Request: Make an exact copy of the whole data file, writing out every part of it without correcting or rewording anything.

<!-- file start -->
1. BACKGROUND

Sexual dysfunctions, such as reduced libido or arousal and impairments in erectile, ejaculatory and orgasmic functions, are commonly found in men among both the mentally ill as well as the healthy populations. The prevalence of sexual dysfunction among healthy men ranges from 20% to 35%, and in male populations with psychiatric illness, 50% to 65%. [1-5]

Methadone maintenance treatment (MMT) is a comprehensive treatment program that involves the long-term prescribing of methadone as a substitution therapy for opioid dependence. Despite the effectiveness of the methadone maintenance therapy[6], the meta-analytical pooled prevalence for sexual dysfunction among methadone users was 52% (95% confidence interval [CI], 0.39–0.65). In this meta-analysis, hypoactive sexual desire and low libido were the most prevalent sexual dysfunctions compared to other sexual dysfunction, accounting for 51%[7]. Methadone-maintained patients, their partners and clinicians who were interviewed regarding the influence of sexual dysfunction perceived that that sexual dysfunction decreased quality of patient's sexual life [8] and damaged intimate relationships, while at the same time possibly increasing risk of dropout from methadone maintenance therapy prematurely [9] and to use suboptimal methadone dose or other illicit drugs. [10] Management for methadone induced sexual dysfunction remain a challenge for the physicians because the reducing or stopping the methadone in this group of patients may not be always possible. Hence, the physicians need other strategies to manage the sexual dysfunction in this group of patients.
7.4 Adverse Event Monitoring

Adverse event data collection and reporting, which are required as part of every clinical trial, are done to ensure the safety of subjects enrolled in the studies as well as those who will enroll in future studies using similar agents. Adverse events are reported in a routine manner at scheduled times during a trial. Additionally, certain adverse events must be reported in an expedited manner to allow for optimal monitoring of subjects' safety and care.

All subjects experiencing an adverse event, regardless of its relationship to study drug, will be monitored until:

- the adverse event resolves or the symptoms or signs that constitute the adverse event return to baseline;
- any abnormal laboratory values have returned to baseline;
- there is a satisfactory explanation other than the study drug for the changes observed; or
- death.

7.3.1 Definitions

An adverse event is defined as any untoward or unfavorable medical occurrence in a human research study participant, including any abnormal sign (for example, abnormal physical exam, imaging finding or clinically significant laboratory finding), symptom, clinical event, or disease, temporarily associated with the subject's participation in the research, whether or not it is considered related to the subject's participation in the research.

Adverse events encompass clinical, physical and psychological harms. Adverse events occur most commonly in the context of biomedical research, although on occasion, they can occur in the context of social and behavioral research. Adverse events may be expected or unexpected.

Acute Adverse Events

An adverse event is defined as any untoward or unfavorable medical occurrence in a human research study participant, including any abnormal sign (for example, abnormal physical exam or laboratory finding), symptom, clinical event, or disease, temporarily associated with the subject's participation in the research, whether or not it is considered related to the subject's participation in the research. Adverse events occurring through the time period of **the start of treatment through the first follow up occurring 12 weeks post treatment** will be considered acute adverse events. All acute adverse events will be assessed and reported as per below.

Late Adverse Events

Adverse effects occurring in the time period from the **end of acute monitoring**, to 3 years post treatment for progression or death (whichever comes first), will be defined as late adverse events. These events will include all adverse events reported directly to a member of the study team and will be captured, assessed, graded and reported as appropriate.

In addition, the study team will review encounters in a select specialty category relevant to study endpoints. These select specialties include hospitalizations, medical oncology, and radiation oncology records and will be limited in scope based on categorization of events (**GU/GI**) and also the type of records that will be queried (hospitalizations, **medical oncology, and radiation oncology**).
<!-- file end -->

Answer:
1. BACKGROUND

Sexual dysfunctions, such as reduced libido or arousal and impairments in erectile, ejaculatory and orgasmic functions, are commonly found in men among both the mentally ill as well as the healthy populations. The prevalence of sexual dysfunction among healthy men ranges from 20% to 35%, and in male populations with psychiatric illness, 50% to 65%. [1-5]

Methadone maintenance treatment (MMT) is a comprehensive treatment program that involves the long-term prescribing of methadone as a substitution therapy for opioid dependence. Despite the effectiveness of the methadone maintenance therapy[6], the meta-analytical pooled prevalence for sexual dysfunction among methadone users was 52% (95% confidence interval [CI], 0.39–0.65). In this meta-analysis, hypoactive sexual desire and low libido were the most prevalent sexual dysfunctions compared to other sexual dysfunction, accounting for 51%[7]. Methadone-maintained patients, their partners and clinicians who were interviewed regarding the influence of sexual dysfunction perceived that that sexual dysfunction decreased quality of patient's sexual life [8] and damaged intimate relationships, while at the same time possibly increasing risk of dropout from methadone maintenance therapy prematurely [9] and to use suboptimal methadone dose or other illicit drugs. [10] Management for methadone induced sexual dysfunction remain a challenge for the physicians because the reducing or stopping the methadone in this group of patients may not be always possible. Hence, the physicians need other strategies to manage the sexual dysfunction in this group of patients.
7.4 Adverse Event Monitoring

Adverse event data collection and reporting, which are required as part of every clinical trial, are done to ensure the safety of subjects enrolled in the studies as well as those who will enroll in future studies using similar agents. Adverse events are reported in a routine manner at scheduled times during a trial. Additionally, certain adverse events must be reported in an expedited manner to allow for optimal monitoring of subjects' safety and care.

All subjects experiencing an adverse event, regardless of its relationship to study drug, will be monitored until:

- the adverse event resolves or the symptoms or signs that constitute the adverse event return to baseline;
- any abnormal laboratory values have returned to baseline;
- there is a satisfactory explanation other than the study drug for the changes observed; or
- death.

7.3.1 Definitions

An adverse event is defined as any untoward or unfavorable medical occurrence in a human research study participant, including any abnormal sign (for example, abnormal physical exam, imaging finding or clinically significant laboratory finding), symptom, clinical event, or disease, temporarily associated with the subject's participation in the research, whether or not it is considered related to the subject's participation in the research.

Adverse events encompass clinical, physical and psychological harms. Adverse events occur most commonly in the context of biomedical research, although on occasion, they can occur in the context of social and behavioral research. Adverse events may be expected or unexpected.

Acute Adverse Events

An adverse event is defined as any untoward or unfavorable medical occurrence in a human research study participant, including any abnormal sign (for example, abnormal physical exam or laboratory finding), symptom, clinical event, or disease, temporarily associated with the subject's participation in the research, whether or not it is considered related to the subject's participation in the research. Adverse events occurring through the time period of **the start of treatment through the first follow up occurring 12 weeks post treatment** will be considered acute adverse events. All acute adverse events will be assessed and reported as per below.

Late Adverse Events

Adverse effects occurring in the time period from the **end of acute monitoring**, to 3 years post treatment for progression or death (whichever comes first), will be defined as late adverse events. These events will include all adverse events reported directly to a member of the study team and will be captured, assessed, graded and reported as appropriate.

In addition, the study team will review encounters in a select specialty category relevant to study endpoints. These select specialties include hospitalizations, medical oncology, and radiation oncology records and will be limited in scope based on categorization of events (**GU/GI**) and also the type of records that will be queried (hospitalizations, **medical oncology, and radiation oncology**).